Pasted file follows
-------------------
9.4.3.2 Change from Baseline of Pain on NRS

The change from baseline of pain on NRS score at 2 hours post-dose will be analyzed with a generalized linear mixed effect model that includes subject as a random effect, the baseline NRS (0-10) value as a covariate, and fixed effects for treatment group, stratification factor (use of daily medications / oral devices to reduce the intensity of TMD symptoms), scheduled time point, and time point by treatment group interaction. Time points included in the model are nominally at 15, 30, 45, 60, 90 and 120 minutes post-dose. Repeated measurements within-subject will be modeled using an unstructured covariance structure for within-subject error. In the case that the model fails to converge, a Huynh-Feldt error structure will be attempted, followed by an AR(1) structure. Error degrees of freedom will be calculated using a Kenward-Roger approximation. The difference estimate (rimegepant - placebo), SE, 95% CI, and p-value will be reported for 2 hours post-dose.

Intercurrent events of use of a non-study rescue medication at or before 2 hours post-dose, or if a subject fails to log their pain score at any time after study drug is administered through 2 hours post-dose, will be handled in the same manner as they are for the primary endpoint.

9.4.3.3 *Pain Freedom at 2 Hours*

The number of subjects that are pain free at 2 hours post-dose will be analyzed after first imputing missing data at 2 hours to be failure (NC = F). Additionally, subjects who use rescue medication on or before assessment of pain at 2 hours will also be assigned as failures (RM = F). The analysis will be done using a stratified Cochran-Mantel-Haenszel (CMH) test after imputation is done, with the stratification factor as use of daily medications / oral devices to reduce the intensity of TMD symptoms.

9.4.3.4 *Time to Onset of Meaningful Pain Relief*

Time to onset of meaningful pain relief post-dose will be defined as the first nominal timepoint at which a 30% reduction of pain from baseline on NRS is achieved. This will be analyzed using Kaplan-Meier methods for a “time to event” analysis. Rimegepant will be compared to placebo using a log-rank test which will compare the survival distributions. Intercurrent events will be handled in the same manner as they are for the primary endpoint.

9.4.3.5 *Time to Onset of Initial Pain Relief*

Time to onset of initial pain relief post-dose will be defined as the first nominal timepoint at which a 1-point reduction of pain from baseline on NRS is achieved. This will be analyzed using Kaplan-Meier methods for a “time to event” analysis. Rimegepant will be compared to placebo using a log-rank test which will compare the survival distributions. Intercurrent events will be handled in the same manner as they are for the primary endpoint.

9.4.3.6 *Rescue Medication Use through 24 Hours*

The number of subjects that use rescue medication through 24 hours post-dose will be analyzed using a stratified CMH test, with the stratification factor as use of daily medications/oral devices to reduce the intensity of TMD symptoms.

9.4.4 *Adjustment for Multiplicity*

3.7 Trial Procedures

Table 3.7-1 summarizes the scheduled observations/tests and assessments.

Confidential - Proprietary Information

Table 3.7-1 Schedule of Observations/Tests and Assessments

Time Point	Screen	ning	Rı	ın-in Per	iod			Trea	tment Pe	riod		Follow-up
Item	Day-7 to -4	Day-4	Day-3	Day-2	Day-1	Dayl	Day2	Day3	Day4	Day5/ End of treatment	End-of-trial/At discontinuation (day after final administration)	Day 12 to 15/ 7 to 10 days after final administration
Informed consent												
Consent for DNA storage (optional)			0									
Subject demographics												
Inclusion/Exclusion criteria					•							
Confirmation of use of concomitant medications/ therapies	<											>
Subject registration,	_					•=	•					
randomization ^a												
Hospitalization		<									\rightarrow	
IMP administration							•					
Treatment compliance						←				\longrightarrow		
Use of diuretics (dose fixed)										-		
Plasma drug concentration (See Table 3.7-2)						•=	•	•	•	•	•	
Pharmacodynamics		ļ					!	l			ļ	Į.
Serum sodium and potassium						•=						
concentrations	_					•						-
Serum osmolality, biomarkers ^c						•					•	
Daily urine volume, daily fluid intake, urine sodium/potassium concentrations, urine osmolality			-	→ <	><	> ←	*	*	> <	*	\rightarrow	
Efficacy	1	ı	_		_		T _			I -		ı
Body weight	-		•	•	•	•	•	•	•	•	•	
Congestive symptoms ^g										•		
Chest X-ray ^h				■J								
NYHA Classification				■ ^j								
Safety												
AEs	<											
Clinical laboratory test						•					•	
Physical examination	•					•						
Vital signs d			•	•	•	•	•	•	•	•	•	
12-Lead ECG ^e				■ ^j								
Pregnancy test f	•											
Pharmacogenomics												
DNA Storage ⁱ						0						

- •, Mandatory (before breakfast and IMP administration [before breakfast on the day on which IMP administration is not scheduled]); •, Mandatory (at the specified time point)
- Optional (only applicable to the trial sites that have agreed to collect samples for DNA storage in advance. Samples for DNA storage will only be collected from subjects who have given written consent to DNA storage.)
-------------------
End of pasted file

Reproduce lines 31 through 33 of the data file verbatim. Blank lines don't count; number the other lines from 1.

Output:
Pharmacodynamics		ļ					!	l			ļ	Į.
Serum sodium and potassium						•=						
concentrations	_					•						-